Rick Doblin, Ph.D., is the founder and executive director of the Multidisciplinary Association for Psychedelic Studies (MAPS). He received his doctorate in Public Policy from Harvard’s Kennedy School of Government, where he wrote his dissertation on the regulation of the medical uses of psychedelics and marijuana and his Master’s thesis on a survey of oncologists about smoked marijuana vs. the oral THC pill in nausea control for cancer patients. His undergraduate thesis at New College of Florida was a 25-year follow-up to the classic Good Friday Experiment, which evaluated the potential of psychedelic drugs to catalyze religious experiences. He also conducted a thirty-four year follow-up study to Timothy Leary’s Concord Prison Experiment. Rick studied with Dr. Stanislav Grof and was among the first to be certified as a Holotropic Breathwork practitioner. His professional goal is to help develop legal contexts for the beneficial uses of psychedelics and marijuana, primarily as prescription medicines but also for personal growth for otherwise healthy people, and eventually to become a legally licensed psychedelic therapist. He founded MAPS in 1986, and currently resides in Boston with his wife, dog, and empty rooms from three children, one of whom is in college and two have graduated.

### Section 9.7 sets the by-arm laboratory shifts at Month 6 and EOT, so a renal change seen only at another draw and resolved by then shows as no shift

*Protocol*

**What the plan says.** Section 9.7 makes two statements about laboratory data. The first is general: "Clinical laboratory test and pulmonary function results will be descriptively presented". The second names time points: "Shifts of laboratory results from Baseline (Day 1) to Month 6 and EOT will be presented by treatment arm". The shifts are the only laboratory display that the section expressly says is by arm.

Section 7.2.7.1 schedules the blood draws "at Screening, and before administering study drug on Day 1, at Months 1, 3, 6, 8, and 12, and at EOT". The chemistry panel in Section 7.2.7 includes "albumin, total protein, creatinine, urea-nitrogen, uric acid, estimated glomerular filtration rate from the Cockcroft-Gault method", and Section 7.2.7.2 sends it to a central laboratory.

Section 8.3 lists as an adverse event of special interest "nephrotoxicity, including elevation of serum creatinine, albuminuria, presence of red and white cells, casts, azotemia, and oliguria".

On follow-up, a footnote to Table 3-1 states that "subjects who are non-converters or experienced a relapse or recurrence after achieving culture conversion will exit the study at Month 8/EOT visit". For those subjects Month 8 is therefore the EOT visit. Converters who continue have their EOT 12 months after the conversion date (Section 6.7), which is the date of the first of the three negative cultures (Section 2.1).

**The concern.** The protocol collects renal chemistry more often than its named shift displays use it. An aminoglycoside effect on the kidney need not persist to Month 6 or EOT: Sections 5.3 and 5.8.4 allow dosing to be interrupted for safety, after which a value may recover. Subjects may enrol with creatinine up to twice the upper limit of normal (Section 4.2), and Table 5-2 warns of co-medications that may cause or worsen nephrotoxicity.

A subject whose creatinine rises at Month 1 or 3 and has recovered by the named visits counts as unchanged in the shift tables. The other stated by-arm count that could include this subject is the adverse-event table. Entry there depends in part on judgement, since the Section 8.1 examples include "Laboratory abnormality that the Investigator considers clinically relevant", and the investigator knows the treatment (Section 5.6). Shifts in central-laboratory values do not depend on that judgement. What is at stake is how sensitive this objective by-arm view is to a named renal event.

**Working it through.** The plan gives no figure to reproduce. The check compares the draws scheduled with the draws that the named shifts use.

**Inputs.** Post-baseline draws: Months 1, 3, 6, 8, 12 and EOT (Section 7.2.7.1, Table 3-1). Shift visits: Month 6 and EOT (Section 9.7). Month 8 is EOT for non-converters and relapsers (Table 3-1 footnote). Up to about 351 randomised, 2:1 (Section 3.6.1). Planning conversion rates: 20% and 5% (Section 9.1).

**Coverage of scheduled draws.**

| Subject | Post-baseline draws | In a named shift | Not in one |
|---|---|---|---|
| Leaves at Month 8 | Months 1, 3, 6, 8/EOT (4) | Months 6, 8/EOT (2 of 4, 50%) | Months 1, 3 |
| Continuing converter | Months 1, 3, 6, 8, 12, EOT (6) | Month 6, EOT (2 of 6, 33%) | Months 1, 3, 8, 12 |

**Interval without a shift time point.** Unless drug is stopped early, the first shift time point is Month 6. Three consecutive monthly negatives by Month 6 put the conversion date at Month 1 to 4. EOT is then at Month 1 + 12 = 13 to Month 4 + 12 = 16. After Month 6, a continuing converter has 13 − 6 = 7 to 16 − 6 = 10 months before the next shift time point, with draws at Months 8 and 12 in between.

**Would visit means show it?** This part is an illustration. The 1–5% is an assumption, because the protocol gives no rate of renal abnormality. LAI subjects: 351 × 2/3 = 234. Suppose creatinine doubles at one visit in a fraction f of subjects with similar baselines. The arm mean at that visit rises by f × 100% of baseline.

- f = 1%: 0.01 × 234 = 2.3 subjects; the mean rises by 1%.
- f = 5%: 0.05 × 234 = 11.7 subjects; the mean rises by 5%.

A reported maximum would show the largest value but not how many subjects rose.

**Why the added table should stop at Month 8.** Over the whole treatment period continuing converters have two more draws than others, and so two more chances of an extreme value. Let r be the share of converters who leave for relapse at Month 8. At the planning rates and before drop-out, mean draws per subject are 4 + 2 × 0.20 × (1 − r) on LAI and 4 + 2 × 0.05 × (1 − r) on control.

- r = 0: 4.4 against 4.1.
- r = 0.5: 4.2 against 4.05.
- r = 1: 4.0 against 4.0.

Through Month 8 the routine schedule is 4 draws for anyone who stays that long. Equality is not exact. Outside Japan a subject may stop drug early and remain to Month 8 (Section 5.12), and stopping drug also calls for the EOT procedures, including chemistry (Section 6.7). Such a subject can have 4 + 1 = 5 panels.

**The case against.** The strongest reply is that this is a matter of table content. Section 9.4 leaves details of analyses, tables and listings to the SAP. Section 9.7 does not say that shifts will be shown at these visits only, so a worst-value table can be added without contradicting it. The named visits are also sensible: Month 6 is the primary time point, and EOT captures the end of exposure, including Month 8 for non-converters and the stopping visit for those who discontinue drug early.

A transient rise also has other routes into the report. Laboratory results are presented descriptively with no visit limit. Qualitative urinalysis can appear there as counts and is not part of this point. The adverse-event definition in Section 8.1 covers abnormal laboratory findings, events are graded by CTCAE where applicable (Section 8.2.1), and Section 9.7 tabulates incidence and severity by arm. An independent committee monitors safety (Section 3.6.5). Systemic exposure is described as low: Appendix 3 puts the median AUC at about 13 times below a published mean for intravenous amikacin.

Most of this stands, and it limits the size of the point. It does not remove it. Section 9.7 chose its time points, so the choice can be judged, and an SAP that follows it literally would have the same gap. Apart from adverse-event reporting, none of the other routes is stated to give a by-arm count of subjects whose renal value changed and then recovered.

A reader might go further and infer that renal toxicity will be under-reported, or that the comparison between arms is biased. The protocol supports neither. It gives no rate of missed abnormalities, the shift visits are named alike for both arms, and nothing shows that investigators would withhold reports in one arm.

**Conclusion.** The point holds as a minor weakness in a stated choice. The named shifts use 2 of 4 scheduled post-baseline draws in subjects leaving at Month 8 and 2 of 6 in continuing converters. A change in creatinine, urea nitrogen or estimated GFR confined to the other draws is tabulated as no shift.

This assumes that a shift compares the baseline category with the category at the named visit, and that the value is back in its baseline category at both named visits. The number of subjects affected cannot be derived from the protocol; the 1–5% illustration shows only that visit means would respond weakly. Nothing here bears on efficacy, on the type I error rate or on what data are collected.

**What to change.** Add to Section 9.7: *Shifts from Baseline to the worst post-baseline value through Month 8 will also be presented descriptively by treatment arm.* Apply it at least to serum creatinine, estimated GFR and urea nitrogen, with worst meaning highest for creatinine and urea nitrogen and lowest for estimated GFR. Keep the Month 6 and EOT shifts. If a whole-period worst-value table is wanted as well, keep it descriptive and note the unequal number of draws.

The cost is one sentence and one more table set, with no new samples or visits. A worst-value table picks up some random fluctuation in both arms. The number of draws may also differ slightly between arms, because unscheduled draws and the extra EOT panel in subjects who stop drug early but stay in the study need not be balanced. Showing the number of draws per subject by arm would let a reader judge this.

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John: Welcome to another edition of the Impact podcast. I am John Shegerian and this is a very, very special edition of the Impact podcast because we have got Rick Doblin. He is the Executive Director and founder of the Multidisciplinary Association for Psychedelic Studies MAPS. He is with us today. Welcome to the Impact podcast, Rick.
Rick Doblin: Thank you, John, for having me. I am looking forward to our discussion.
John: Oh, yeah. I am so honored you are here today truly. I have enjoyed learning about your work in the last five or six years. I have studied up for this episode especially in a more impressed than ever before. I am going to share some of my thoughts with our listeners after you speak today. But before we get talking about this fascinating journey of what you have been working on, can you share a little bit about your background, Rick, growing up, and how you even came to found MAPS and started this journey thirty-four years or so ago.
Rick: Well, yeah, actually the journey for me started forty-eight years ago in 1972 when I was just eighteen years old. What really led me in this direction, I would say that I had exceptionally loving parents. They were very supportive. To give you an example of how supportive they were, when I was eighteen in my first year of college, I called them up. I have only been in college for a couple of months and I told them that I had got really interested in LSD, and I wanted to drop out of college. I wanted to study LSD and I wanted them to pay for it. I explain to them that this is also why I said that is that I am Jewish and was born in 1953 shortly after World War II. I raised on stories of the holocaust and that really scared me. It really oriented me towards psychological factors, how you can have all the food and shelter, all the money you have but you could still fall prey to this kind of victimization and genocide. It is so irrational. So, it made me understand and think more about psychological factors as being the most important threat to me. I saw a lot about that. It is on how do I avoid that happening again to myself and to other people.